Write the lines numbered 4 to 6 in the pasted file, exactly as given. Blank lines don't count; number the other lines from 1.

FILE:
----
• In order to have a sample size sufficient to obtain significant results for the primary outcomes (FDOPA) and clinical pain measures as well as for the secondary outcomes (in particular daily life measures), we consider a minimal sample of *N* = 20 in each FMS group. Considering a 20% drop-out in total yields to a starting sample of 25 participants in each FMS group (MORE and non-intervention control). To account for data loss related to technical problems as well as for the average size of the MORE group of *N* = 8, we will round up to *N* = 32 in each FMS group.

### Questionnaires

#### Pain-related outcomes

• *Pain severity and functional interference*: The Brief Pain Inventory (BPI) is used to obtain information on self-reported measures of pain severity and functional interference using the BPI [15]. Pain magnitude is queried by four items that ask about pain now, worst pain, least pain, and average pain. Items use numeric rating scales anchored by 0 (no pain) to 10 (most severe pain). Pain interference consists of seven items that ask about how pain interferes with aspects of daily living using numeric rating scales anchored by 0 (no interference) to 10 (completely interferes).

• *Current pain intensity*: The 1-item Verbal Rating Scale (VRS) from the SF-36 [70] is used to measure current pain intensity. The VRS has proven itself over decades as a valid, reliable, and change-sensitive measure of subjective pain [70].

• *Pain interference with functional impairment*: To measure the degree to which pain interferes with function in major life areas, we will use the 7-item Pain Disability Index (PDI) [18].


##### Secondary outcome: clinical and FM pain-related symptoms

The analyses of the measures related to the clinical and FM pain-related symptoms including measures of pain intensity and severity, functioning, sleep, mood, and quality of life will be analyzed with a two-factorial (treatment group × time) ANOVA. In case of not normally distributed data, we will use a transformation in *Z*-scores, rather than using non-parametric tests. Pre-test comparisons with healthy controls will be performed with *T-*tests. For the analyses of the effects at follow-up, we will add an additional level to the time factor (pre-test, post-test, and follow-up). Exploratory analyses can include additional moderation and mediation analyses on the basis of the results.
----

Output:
• *Pain severity and functional interference*: The Brief Pain Inventory (BPI) is used to obtain information on self-reported measures of pain severity and functional interference using the BPI [15]. Pain magnitude is queried by four items that ask about pain now, worst pain, least pain, and average pain. Items use numeric rating scales anchored by 0 (no pain) to 10 (most severe pain). Pain interference consists of seven items that ask about how pain interferes with aspects of daily living using numeric rating scales anchored by 0 (no interference) to 10 (completely interferes).

• *Current pain intensity*: The 1-item Verbal Rating Scale (VRS) from the SF-36 [70] is used to measure current pain intensity. The VRS has proven itself over decades as a valid, reliable, and change-sensitive measure of subjective pain [70].

• *Pain interference with functional impairment*: To measure the degree to which pain interferes with function in major life areas, we will use the 7-item Pain Disability Index (PDI) [18].